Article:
04.23.2011 Comfortable in my own skin

Last week I found out that I had almost died two weeks prior.  I had no idea.  At that time I visited my doctor with a pain in my left side towards my back and we both agreed I had hurt it while moving firewood.  But last week I had a swollen lower right leg and he suspected a clot.  After an ultrasound and a CAT scan, it turned out that the earlier episode had been a pulmonary embolism and was most likely the result of a deep vein thrombosis in my leg.  This was all too surreal and came as quite a surprise…I felt fine.  But that’s really not what this is about.

I can’t remember where I read the title phrase( a quick Google search reveals a lot of folks using it now) but it is appropriate to my evolving outlook these days.  My first reaction as I lay there was about wanting to be home with Mary Beth and our dog, Murphy, and how much I loved sharing life with them.  That was followed by the self-critique that I had wasted my life, I’ve done nothing of note and I have pretty much coasted, doing what was expected of me and dabbling in various interests and enjoying them but without ever really settling on something and sinking all my energy into that pursuit.  I do have a passion for nature and photographing what I find but, as with most things in my life, it has never been all-consuming.  Like most folks in my situation, an appreciation of life overwhelmed me and,  although mine did not pass before my eyes, I definitely gave it some serious thought.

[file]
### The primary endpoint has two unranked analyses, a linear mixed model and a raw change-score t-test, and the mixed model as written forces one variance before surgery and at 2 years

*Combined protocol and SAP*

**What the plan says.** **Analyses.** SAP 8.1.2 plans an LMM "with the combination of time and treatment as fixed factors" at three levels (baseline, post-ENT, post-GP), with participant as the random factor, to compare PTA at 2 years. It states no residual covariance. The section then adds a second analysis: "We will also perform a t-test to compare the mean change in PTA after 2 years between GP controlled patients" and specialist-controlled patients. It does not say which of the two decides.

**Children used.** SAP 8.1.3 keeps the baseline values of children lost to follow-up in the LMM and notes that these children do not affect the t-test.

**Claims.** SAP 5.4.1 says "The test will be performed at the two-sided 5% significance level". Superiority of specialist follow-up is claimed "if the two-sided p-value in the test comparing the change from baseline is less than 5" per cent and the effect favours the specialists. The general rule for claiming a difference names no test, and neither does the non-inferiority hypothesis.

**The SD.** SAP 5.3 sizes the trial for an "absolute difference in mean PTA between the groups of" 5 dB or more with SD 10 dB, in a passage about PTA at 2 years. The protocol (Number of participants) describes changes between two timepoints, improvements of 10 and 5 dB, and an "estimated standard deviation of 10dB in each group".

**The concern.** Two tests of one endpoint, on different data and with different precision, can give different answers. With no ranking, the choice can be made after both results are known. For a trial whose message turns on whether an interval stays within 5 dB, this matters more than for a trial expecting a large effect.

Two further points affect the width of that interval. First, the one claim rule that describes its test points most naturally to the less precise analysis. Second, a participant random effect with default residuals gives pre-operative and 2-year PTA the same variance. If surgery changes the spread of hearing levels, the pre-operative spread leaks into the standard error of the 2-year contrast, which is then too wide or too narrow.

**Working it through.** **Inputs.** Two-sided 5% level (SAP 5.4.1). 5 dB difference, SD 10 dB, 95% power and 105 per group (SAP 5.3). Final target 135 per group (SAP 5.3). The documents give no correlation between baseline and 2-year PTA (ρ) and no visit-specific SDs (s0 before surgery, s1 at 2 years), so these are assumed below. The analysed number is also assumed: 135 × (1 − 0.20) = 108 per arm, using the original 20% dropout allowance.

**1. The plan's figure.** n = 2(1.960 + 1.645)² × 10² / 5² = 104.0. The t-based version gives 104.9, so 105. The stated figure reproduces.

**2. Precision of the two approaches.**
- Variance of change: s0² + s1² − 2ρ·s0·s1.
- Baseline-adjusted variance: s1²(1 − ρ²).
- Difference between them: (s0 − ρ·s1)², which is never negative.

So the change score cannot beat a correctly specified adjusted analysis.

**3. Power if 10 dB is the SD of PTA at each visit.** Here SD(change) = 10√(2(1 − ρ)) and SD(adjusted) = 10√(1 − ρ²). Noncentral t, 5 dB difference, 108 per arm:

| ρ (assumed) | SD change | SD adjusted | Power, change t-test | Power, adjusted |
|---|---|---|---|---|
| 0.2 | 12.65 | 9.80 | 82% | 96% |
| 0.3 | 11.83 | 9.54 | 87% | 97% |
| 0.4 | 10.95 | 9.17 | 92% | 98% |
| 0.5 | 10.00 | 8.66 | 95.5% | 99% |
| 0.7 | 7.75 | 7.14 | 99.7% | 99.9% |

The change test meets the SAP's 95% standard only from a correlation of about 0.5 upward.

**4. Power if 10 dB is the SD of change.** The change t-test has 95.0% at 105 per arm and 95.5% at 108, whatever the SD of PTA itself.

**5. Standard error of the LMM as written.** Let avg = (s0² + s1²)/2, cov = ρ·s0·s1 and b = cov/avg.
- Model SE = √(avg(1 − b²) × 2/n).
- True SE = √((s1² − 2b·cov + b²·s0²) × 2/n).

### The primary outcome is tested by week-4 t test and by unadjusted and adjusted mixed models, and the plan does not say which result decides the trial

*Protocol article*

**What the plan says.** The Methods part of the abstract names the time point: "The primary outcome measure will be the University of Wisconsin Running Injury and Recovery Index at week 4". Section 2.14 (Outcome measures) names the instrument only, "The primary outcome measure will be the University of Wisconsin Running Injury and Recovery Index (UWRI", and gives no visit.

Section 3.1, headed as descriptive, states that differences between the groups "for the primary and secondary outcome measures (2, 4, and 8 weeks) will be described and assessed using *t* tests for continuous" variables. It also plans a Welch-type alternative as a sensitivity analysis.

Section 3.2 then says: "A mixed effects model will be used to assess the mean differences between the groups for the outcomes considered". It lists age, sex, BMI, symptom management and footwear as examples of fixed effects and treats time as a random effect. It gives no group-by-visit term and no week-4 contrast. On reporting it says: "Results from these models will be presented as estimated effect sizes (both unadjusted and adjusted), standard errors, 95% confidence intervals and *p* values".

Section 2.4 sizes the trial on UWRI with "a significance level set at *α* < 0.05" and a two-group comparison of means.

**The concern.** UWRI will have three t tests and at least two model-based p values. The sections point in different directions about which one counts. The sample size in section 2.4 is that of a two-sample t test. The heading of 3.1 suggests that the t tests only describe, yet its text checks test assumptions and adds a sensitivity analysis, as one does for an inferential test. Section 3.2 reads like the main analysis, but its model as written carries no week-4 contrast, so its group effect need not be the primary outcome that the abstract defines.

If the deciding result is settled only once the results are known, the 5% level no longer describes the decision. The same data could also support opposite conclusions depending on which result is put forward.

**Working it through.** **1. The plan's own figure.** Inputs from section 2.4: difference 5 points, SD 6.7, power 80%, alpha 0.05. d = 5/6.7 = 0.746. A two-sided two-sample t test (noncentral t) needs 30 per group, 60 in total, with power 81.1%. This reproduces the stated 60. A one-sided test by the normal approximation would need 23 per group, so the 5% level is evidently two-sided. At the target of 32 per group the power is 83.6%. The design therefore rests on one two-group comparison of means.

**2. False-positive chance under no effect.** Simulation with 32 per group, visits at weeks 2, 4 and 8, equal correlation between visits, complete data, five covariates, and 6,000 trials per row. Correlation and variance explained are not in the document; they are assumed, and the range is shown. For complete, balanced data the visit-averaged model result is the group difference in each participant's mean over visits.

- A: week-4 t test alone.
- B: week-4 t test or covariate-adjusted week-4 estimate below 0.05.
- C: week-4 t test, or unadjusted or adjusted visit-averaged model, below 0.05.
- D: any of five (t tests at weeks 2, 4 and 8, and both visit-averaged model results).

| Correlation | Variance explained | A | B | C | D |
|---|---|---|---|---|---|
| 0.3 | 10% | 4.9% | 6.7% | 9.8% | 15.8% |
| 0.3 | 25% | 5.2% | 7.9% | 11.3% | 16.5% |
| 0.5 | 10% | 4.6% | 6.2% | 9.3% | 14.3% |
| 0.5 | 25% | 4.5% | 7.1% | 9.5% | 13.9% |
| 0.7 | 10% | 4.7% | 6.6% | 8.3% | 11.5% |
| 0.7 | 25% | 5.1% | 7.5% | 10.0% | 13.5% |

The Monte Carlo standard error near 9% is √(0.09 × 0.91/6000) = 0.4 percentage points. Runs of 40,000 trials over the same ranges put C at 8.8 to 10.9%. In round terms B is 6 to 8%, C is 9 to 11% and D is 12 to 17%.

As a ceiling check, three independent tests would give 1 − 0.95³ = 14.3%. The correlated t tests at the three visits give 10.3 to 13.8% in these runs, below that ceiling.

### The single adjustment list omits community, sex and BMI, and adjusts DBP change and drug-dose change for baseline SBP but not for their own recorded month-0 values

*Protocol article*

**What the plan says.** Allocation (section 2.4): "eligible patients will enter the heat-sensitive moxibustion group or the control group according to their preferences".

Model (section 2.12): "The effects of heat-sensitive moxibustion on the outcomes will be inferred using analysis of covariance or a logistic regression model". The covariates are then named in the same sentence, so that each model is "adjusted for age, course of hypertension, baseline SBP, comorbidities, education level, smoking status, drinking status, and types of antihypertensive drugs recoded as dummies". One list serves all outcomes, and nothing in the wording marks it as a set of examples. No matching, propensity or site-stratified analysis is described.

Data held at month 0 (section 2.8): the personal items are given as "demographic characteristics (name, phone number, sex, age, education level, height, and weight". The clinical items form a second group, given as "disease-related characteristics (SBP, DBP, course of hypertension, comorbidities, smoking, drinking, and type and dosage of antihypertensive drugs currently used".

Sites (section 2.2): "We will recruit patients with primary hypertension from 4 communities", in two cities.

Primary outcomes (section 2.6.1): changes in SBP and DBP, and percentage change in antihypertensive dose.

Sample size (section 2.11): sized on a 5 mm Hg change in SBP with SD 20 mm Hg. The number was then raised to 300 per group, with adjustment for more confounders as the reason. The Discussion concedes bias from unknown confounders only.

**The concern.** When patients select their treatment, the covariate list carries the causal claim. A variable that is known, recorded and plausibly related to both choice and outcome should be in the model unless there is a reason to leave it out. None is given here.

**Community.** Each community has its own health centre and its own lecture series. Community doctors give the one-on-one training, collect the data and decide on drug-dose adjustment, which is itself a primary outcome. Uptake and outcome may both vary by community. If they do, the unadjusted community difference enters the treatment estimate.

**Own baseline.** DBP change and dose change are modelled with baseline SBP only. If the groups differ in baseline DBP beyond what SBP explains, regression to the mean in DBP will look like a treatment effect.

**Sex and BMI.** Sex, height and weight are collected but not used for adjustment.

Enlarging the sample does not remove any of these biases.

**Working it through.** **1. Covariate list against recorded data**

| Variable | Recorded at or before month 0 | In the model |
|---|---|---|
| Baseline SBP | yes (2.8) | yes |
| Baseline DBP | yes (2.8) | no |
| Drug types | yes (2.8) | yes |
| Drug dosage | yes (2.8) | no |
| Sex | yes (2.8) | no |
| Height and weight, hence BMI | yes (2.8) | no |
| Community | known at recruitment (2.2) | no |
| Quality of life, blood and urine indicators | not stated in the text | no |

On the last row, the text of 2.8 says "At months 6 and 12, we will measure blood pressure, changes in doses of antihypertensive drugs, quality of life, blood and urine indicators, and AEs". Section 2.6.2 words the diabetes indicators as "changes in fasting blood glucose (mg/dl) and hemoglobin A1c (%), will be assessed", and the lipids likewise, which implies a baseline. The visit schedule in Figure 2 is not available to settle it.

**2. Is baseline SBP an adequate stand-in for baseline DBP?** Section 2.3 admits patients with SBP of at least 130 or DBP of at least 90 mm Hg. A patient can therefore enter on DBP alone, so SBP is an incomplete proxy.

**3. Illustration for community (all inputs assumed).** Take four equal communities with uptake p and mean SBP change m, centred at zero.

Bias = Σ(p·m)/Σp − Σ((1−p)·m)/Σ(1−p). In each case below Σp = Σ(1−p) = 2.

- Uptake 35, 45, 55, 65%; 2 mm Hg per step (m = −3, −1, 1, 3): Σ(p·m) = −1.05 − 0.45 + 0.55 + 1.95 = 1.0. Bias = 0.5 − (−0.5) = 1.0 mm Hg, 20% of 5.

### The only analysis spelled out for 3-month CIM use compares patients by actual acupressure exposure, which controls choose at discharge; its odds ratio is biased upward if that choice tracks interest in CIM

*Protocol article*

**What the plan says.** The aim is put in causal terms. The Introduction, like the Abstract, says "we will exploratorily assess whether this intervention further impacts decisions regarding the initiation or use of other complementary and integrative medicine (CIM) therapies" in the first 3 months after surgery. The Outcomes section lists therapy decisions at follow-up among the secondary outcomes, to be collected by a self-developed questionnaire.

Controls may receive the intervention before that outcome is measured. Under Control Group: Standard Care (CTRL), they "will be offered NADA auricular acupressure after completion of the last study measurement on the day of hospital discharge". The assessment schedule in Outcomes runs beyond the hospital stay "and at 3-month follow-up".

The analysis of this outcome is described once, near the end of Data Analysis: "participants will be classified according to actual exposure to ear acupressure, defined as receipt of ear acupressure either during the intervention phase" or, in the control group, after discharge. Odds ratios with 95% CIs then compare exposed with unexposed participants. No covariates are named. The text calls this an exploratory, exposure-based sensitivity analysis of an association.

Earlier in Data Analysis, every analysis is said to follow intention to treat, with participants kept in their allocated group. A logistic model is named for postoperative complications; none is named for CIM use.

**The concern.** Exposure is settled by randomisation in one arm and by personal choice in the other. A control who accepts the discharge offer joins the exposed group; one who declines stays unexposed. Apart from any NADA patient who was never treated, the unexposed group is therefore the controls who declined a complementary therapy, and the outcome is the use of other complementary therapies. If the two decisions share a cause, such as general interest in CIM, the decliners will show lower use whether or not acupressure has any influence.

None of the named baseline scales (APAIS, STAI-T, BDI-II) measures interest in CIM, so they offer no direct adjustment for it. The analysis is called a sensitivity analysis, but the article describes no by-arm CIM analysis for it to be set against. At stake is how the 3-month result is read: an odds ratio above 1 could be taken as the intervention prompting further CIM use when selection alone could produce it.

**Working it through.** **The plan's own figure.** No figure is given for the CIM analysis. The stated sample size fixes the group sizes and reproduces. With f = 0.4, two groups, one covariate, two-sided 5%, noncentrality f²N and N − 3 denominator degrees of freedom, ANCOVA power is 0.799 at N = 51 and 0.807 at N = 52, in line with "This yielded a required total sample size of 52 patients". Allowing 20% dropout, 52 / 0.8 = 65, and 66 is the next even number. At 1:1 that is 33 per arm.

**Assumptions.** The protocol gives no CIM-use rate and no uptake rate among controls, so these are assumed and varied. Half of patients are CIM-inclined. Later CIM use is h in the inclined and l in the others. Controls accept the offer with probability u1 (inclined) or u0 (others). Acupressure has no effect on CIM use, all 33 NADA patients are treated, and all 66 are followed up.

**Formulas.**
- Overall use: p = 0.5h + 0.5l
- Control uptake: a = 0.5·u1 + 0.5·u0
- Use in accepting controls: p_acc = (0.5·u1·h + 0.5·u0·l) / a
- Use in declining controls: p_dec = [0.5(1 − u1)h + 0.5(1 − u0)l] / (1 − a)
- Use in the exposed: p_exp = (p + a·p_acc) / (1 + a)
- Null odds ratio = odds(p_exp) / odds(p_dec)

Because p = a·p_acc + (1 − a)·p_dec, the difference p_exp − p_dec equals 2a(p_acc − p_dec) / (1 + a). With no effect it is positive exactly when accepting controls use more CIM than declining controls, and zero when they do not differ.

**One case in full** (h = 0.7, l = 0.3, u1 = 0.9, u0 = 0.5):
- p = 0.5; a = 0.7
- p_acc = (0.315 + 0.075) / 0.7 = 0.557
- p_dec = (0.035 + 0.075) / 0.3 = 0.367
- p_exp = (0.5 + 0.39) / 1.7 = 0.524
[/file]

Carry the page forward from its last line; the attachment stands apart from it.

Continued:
Some people these days have their “bucket lists” of all that they want to do before they pass on.  It’s a pretty neat idea and certainly worth putting some time and energy into.  But I don’t think that’s for me.  Sure, I’d like to see the world’s wonders, travel across the United States and experience all that life has to offer.  More realistically though, I’m pretty happy getting to know my own little part of the Earth, enjoying the people in my life whom I’m privileged to call friends and seeing what each day has to offer.  It also occurred to me that I judge myself too harshly.  Whatever I accomplish is uniquely my own, not to be measured against the accomplishments of others, and definitely to be savored.  That’s not to say one should not be driven to improve and excel, but we need a bit of self-satisfaction to propel us along.  Appreciate your failures for what they teach and grow each day a little bit.

So I’ll be a better husband, a better person, a better photographer, and I’ll also accept myself for who I am.  And we should all try to be “Comfortable in my own skin”.

About Steve Gingold

I am a Nature Photographer with interests in all things related. Water, flowers, insects and fungi are my main interests but I am happy to photograph wildlife and landscapes and all other of Nature's subjects.
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15 Responses to 04.23.2011 Comfortable in my own skin

  1. Anita Mueller says:

    Very nice! Have a Happy Easter, Anita


  2. Alister Benn says:

    Firstly, glad you’re ok.. Having a chance to reflect and make minor adjustments is a blessing. Welcome to the Carpe diem Club 🙂 very well written, looking forward to more…


  3. Greg Russell says: